Sometimes (okay, all the time), I wonder if this is similar to the whole chicken and the egg thing. I feel pretty confident saying my current position in my current company, where I feel like there’s a career path in place for me, are responsible for highlighting my current strengths to the top of the list. I’m fascinated with this type of thing and want to try to remind myself to take it every few years to see where things have changed. I can’t imagine you’re born with your strengths already picked out for you. Life hands you things and you get stronger from them… or so I hear!

Do you dig these kind of things? Are your strengths so far off that they make you laugh or so dang accurate that you’re a tiny bit scared? And I’m totally cool if you think it’s a giant pile of crap, too! I mean, after all, I’m all about harmony apparently.

 

This is an HR Blog.

I gotta be honest. I tried to tell my wife that I was using this empty domain I have had for years as an HR blog and I couldn’t even say the words out loud. She tells me I spend a lot of time with my work, more than makes sense to her. I can’t fault her for that, because I do. I’ve finally been able to articulate that it’s not that I’m working when I’m nose deep in “HR stuff”, because it’s… for fun. Whaaaaat.

I technically started in HR in April of 2008, at a staffing agency. I’d been unemployed for six months after a four year stint selling educational software right around the same time the public school system as a whole lost a ton of grants and funding. Nothing quite like calling up some middle school social studies teacher and trying to convince her to spend what little grant money she does have on some software that didn’t quite make sense that long ago. I got fired from that job. By HR. That was in 2007 and my first experience with anything at all that was officially related to Human Resources.

When I had an interview at the aforementioned staffing agency, I was… probably desperate. I interviewed first with HR person there. I typed fast and I was able to communicate clearly, so I got moved along in the process and eventually got hired after interviewing with the CEO, who talked to me about horoscopes for 30 minutes. (I’m a Pisces, in case you’re curious, and she sent me home with a post-it-note full of horoscope websites.) I got hired as a “Staffing Consultant” and stayed there for two days shy of five years. And took a selfie in the bathroom with my flip phone during my first month there and it had amazing resolution (not at all):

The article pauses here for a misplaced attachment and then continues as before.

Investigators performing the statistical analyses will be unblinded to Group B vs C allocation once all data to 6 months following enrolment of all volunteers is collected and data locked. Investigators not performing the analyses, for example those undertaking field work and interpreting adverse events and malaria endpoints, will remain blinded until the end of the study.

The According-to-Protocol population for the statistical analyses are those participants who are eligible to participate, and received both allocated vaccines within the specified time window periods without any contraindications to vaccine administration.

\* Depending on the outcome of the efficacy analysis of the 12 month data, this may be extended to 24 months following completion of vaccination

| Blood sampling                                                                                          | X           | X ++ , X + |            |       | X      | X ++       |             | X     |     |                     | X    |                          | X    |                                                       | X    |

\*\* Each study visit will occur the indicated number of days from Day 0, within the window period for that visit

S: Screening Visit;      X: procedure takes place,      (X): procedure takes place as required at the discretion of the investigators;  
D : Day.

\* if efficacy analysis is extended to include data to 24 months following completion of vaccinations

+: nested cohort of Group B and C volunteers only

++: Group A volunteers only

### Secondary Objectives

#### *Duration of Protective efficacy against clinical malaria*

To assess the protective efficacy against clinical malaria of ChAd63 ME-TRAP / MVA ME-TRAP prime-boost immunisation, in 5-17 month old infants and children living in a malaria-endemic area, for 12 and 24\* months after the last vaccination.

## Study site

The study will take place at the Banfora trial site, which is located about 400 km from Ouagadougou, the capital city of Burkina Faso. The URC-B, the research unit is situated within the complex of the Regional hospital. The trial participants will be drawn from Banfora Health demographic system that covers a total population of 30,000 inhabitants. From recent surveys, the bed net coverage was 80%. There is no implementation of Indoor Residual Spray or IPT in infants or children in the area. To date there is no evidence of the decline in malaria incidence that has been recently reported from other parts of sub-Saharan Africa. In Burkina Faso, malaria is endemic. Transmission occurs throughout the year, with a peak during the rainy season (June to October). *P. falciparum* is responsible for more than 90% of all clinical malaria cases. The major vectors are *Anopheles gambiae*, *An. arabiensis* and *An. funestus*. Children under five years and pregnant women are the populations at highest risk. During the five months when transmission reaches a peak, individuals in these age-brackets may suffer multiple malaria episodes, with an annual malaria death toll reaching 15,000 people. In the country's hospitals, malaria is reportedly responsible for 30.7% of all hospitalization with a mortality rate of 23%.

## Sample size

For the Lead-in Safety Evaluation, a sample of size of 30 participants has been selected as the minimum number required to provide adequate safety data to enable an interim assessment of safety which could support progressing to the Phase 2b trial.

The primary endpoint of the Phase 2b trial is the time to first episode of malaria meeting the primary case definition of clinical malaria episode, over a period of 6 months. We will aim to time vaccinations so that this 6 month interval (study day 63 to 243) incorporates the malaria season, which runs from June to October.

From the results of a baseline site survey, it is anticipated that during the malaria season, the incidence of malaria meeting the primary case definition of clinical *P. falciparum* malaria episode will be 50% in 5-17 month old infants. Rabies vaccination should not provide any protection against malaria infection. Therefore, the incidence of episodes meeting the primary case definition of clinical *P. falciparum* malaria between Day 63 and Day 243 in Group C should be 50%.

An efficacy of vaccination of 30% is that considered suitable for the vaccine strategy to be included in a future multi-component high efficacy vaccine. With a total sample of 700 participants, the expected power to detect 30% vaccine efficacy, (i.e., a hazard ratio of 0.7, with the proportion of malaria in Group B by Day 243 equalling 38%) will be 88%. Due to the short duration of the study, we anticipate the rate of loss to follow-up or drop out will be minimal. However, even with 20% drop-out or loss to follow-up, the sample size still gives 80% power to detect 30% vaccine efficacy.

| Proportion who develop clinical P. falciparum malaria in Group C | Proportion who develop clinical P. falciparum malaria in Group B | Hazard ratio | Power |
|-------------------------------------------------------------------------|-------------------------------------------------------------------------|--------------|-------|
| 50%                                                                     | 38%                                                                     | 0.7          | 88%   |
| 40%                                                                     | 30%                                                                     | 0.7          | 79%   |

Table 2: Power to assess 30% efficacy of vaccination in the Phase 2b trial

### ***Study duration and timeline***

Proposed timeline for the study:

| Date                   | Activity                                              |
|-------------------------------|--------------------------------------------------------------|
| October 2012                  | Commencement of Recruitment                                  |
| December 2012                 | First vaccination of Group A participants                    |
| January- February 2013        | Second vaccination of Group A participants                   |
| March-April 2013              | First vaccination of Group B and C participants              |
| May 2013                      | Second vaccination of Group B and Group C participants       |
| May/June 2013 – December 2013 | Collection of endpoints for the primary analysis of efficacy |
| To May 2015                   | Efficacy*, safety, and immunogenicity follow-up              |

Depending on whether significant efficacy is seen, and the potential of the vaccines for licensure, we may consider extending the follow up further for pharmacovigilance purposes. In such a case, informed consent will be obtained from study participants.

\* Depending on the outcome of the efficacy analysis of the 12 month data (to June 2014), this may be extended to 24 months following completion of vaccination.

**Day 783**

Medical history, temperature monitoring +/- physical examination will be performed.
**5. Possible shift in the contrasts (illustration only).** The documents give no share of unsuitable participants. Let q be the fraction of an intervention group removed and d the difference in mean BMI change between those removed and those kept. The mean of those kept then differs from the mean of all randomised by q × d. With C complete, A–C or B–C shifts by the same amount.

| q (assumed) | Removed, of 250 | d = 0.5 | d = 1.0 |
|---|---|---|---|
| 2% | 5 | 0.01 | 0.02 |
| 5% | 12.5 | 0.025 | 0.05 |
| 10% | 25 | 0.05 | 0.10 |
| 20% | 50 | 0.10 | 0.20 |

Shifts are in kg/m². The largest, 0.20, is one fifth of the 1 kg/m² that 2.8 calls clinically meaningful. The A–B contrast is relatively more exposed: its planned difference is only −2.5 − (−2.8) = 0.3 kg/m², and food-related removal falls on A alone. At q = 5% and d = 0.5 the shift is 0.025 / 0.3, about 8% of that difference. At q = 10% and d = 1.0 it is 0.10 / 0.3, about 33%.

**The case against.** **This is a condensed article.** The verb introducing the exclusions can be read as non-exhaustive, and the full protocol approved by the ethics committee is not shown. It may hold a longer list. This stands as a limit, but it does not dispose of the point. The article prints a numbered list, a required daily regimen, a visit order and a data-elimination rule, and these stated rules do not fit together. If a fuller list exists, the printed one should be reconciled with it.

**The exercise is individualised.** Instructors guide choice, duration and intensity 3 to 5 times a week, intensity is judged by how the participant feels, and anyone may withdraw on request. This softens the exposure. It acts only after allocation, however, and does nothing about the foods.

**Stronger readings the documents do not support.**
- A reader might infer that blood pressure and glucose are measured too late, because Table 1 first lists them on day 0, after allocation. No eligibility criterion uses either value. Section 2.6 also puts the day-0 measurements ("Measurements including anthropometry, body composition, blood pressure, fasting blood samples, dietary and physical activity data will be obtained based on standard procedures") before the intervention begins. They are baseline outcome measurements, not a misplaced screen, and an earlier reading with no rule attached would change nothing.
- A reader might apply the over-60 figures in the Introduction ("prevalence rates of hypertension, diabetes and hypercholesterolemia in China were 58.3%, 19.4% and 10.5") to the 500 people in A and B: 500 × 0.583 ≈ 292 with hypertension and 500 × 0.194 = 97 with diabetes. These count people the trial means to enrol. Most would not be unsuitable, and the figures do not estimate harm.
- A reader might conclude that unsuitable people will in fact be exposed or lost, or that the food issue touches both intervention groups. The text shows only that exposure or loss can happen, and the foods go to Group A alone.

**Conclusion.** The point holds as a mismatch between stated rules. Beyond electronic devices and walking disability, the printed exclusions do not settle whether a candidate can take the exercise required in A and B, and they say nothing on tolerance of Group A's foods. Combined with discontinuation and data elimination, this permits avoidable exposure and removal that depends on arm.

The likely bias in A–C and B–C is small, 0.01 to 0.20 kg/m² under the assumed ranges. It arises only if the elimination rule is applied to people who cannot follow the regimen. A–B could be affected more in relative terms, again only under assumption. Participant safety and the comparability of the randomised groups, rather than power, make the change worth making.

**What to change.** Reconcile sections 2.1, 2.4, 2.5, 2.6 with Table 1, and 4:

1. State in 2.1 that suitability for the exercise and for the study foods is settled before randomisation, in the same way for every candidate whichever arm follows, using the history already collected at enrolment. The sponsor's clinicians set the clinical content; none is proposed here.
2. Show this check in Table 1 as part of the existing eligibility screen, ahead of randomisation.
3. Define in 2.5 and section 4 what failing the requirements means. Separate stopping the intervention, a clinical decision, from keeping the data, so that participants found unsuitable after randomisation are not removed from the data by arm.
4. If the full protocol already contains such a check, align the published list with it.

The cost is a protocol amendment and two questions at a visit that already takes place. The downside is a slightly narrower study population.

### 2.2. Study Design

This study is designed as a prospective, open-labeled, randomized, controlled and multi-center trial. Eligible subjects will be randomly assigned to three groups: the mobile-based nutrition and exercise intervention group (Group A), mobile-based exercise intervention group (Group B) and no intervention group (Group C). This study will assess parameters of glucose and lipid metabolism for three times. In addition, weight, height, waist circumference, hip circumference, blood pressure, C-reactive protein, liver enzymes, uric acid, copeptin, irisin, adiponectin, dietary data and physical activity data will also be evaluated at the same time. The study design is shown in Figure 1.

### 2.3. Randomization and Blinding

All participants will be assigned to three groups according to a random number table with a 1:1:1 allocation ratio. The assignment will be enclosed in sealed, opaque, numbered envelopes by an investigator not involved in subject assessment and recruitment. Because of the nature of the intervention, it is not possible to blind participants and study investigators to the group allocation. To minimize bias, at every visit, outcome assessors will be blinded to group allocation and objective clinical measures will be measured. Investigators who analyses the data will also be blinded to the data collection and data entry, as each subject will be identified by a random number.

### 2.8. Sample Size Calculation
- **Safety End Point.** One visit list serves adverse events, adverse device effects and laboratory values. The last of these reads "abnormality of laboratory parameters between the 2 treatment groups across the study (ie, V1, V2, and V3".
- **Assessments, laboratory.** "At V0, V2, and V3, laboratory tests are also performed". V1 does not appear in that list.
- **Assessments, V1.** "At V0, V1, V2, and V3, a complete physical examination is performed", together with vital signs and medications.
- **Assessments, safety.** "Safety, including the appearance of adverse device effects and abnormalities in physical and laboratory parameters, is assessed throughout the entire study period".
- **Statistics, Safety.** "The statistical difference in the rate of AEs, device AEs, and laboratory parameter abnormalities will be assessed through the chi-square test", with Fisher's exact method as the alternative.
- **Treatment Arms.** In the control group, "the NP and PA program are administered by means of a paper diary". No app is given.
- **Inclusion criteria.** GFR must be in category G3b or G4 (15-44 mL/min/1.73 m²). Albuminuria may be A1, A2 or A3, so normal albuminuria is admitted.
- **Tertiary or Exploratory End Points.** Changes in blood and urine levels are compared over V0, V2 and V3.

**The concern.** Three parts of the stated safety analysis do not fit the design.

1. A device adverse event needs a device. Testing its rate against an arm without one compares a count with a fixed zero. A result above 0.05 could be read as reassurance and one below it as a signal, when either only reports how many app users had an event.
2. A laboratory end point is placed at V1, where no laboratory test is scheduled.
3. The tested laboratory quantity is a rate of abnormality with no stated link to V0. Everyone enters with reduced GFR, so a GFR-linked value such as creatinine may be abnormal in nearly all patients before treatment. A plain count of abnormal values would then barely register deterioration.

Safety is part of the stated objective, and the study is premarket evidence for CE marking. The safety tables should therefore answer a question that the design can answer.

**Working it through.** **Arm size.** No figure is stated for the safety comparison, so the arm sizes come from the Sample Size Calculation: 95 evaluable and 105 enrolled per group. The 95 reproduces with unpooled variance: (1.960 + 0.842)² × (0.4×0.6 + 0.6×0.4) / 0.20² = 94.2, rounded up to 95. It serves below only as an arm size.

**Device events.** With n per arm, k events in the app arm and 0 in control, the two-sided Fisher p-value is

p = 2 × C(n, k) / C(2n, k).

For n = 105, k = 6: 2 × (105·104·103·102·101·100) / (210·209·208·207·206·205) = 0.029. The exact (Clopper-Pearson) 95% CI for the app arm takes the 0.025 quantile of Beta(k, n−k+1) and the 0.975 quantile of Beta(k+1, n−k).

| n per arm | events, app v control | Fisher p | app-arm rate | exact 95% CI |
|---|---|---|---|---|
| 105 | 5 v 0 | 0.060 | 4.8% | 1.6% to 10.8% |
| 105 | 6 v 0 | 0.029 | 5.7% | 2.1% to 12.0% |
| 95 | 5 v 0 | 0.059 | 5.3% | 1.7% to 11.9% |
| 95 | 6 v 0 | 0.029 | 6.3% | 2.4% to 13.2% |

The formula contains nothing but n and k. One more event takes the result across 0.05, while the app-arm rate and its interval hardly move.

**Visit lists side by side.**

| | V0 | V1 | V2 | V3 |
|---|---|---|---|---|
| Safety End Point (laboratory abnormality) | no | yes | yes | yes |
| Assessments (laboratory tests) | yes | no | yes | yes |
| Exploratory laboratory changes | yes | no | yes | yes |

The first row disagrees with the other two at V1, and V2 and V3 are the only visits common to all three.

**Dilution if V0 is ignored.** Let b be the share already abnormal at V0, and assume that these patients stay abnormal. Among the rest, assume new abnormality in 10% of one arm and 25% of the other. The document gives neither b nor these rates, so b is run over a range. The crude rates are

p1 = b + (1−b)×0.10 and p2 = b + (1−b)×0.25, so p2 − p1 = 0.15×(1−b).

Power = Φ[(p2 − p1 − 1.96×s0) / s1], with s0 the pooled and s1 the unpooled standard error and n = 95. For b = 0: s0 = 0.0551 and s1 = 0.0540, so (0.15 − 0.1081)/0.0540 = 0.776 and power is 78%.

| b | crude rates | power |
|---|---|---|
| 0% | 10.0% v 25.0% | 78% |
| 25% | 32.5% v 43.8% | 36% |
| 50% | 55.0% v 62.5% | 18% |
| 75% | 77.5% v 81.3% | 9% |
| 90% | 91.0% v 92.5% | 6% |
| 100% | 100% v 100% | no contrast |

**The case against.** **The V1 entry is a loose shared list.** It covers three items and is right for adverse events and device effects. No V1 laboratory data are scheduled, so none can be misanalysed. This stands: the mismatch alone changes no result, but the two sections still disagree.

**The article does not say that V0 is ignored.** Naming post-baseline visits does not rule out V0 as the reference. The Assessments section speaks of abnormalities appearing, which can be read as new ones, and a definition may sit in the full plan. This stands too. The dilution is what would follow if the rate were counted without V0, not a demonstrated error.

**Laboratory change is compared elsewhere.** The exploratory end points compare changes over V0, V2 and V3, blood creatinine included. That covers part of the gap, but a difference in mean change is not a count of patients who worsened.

I learned a lot about HR things there. Some were good, some were bad. All helped me figure out my future in the field before I even realized that was the trajectory of my career. I moved on from there to a credit union, on the other side of the Twin Cities that added at least a half hour to my commute twice a day in an industry where I was pretty clueless about to a department that didn’t have anybody that could focus on recruiting. It’s funny the little things that impress you when you’ve been there for two days, and even funnier that they’re still some of the things that impress me about being there four years later where I’ve moved from Specialist/Recruiter to Generalist/Recruiter to Assistant HR Manager.

I continue to learn things where I work now that are amazing. HR continues to be an area that fascinates me daily and I’m thankful that the human side is so important to my current organization. I don’t think I could be somewhere it wasn’t. I love HR. I love to learn about HR. And I love to share what I know about HR.

I’ve been a blogger since before it was cool. We’re talking the 90s here, man. I haven’t been consistent, but when is life consistent? I tried to workout combining my personal blog and something where I focused mainly HR, but couldn’t quite get there in my head. I’ve been able to intertwine my social media accounts as one in the same, but this is different. And this is new and who knows what will happen from this point. I like writing and I generally enjoy writing about myself way too much than the average person, so who know how this will all turn out.

In the meantime, I’m gonna have some fun with this whole writing about HR and getting the millions of thoughts out my head to a place where someone else might, if nothing else, pause at a different perspective the might not have thought about in the past.